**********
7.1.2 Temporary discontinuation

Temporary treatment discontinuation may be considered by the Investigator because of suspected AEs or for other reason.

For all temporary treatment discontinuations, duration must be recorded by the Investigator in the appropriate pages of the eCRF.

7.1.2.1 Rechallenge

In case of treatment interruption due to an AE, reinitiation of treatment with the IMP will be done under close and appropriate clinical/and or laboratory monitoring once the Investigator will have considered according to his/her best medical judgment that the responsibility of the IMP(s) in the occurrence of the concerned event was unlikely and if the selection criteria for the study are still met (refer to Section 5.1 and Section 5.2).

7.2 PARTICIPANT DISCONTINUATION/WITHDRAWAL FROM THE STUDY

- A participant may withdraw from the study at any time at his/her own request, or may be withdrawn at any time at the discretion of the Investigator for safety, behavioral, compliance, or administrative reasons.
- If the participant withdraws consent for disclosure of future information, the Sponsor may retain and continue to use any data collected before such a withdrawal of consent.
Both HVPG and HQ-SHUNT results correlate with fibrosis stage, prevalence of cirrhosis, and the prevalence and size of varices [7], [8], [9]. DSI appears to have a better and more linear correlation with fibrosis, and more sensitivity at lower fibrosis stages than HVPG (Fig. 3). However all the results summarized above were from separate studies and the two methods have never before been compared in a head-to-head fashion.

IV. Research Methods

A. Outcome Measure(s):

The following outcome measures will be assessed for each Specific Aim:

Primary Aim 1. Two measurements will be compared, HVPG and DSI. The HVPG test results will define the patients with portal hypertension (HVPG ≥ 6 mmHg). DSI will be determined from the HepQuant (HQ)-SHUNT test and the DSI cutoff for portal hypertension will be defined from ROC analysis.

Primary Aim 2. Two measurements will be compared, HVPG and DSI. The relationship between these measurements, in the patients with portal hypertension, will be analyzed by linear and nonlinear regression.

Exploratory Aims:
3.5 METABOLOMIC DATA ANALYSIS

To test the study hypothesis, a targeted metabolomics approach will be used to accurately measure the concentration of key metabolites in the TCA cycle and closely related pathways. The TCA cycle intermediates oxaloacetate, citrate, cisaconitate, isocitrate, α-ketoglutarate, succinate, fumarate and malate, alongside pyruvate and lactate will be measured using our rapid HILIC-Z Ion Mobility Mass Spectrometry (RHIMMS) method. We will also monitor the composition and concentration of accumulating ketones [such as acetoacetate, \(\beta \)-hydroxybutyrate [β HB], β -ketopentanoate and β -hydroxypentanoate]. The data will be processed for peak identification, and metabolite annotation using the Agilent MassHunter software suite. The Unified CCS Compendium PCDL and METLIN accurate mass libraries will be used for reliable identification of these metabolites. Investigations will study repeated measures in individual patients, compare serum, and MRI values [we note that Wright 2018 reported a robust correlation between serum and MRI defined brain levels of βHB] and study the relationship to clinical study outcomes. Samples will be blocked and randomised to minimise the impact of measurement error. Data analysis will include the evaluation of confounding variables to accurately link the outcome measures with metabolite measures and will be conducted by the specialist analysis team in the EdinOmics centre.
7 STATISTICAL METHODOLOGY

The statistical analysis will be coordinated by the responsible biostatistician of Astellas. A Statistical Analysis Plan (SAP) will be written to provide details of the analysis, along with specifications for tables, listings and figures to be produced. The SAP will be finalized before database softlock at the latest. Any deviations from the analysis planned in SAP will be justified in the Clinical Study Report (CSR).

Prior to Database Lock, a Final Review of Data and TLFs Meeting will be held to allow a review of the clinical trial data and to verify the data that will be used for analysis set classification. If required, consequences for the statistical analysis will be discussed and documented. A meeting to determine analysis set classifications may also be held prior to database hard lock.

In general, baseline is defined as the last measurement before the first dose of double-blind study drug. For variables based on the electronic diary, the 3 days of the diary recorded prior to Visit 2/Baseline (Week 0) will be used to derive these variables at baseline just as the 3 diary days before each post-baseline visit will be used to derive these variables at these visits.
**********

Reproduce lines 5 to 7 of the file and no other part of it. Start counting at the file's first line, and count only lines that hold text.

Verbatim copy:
In case of treatment interruption due to an AE, reinitiation of treatment with the IMP will be done under close and appropriate clinical/and or laboratory monitoring once the Investigator will have considered according to his/her best medical judgment that the responsibility of the IMP(s) in the occurrence of the concerned event was unlikely and if the selection criteria for the study are still met (refer to Section 5.1 and Section 5.2).

7.2 PARTICIPANT DISCONTINUATION/WITHDRAWAL FROM THE STUDY

- A participant may withdraw from the study at any time at his/her own request, or may be withdrawn at any time at the discretion of the Investigator for safety, behavioral, compliance, or administrative reasons.